we grade our sapphire in the classic sapphires grading.
Best – Eye Clean (all our peach sapphire)
Second – Slightly Included – SI
We do not sell sapphires less than SI
Clarity Grading for Colored Gems
In the world of diamonds, clarity is one of the four “C’s” that determine value, along with color, cut, and carat weight. Diamonds are strictly graded for clarity on a scale devised by the Gemological Institute of America (GIA), from IF (internally flawless) to VVS1/VVS2 (very, very slightly included) to VS1/VS2 (very slightly included), and so on. Even very tiny inclusions can significantly lower the value of a diamond.
Clarity is also important in colored gems, but the standards are quite different. Applying Diamond standards to colored stones would be a mistake, and would result in a buyer missing out on many fine stones. In colored gems, it is a color that is paramount, and inclusions are tolerated if they don’t detract from the beauty of the stone. Indeed for gemologists, the presence of distinctive inclusions in a colored gem is essential to certify the stone as natural.
We will not buy a Sapphire if we can’t see any inclusions under magnification, It is probably synthetic
There is no international standard for grading clarity in colored gems similar to GIA’s International Diamond Grading System. That is why when you receive a colored gem report from major labs such as GIA and GRS, they don’t include a clarity grade on the report.
However, GIA has introduced a clarity type system for colored gems that helps consumers to understand that there are different clarity standards for different gem varieties. The GIA system classifies gem varieties according to 3 types:
We use for our sapphires the terms “Eye Clean” and SI (slightly included)
Eye clean = no visible inclusions when you look at it with your naked eye that can change the performance of the gemstone.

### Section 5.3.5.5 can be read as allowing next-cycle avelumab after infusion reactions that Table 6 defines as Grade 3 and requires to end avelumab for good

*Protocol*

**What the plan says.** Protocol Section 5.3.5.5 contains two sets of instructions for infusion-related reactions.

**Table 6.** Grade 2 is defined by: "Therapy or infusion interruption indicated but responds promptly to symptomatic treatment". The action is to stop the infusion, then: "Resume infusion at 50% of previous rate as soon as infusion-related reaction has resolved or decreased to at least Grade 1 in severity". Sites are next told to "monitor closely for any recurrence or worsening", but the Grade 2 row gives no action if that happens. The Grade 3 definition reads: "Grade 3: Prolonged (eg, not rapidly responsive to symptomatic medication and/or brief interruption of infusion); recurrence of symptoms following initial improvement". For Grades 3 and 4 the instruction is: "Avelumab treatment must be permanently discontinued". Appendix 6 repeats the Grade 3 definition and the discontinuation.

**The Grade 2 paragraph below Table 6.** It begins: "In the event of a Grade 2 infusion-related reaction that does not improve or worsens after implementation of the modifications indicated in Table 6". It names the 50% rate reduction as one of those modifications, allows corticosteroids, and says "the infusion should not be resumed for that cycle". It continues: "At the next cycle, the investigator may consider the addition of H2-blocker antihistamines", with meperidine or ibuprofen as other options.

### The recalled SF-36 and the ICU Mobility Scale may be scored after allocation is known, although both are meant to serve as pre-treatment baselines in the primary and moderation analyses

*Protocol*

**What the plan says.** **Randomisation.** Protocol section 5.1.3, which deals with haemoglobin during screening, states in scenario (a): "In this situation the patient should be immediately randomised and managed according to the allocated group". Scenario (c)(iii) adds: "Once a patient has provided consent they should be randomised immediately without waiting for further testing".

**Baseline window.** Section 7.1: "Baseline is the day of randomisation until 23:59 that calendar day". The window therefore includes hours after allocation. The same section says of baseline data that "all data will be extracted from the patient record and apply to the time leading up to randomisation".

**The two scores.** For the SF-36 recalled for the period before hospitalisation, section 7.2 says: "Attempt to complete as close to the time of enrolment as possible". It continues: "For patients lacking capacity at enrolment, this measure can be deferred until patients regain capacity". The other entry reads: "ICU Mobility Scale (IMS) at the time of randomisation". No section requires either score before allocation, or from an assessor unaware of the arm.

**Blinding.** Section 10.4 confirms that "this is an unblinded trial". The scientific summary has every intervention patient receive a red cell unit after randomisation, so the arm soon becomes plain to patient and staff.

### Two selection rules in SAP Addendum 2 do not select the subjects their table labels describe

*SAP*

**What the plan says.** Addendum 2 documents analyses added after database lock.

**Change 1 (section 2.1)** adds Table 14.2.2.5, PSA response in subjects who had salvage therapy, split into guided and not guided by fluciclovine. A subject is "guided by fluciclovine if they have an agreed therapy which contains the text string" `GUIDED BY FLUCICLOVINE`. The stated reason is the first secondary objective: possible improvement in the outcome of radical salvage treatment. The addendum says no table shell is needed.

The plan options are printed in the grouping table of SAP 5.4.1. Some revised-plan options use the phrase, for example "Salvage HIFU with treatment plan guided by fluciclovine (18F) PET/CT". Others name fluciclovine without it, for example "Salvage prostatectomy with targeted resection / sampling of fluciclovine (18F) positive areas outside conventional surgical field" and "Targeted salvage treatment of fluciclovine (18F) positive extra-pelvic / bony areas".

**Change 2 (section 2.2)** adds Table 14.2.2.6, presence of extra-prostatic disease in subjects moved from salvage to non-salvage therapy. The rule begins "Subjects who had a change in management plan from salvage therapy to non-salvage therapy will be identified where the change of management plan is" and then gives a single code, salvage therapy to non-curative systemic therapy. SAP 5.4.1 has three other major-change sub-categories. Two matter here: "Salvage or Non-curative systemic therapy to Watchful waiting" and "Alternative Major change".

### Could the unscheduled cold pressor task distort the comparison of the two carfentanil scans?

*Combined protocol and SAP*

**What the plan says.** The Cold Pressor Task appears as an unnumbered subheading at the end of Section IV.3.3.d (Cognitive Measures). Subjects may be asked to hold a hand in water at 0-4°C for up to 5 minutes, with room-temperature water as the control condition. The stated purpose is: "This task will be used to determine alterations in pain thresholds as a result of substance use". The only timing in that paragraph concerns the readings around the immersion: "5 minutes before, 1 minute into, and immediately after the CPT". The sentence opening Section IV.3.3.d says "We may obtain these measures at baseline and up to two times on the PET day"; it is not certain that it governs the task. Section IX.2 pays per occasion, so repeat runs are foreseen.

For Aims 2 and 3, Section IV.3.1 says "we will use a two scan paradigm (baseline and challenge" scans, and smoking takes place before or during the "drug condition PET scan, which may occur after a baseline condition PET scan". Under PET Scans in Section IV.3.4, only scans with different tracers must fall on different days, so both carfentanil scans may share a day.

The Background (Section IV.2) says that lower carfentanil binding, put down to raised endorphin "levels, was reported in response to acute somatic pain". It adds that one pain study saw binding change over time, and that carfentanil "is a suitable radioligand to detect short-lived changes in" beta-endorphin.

SI = some visible inclusions (NO CRACKS) with no major influence on the performance of the gemstone.
Usually, eye clean
Almost always included
Chrysoberyl, yellow and green
Corundum, all (Sapphires, Rubies)
Quartz, amethyst, citrine, ametrine
Tourmaline, all but green, red/pink and watermelon
Zircon, all but blue
Tourmaline: red/pink and watermelon
The GIA system.
| || |
|VVS ||Minute inclusions, difficult to see under 10X. Eye clean. ||Minor inclusions, somewhat easy to see with 10X. eye-clean. ||Noticeable inclusions under 10X. Usually, eye clean. |
|VS ||Minor inclusions, somewhat easy to see with 10X. Usually, eye clean. ||Noticeable inclusions under 10X. May be eye visible. ||Obvious inclusions with 10X. May be eye visible. |
|SI1 ||Easily noticeable with 10X. Slightly visible to the unaided eye. Usually low relief. ||Obvious inclusions, large or numerous under 10X. Apparent to unaided eye. ||Prominent to the unaided eye. |
|SI2 ||We don’t trade under SI1 ||Under our min lowest quality || |
|I1 || || || |
|I2 || || || |
|I3 || || || |
These functional grading terms tell you what you can expect to see when viewing the gemstone. They don’t, however, tell you whether the particular stone is a high-grade specimen. For that, you need to consider other attributes of the gem, especially its color and cut. And you should always consider whether the particular gem is a high-grade specimen of that particular type. The GIA clarity types help you understand whether some inclusions should be expected, even in high-grade stones.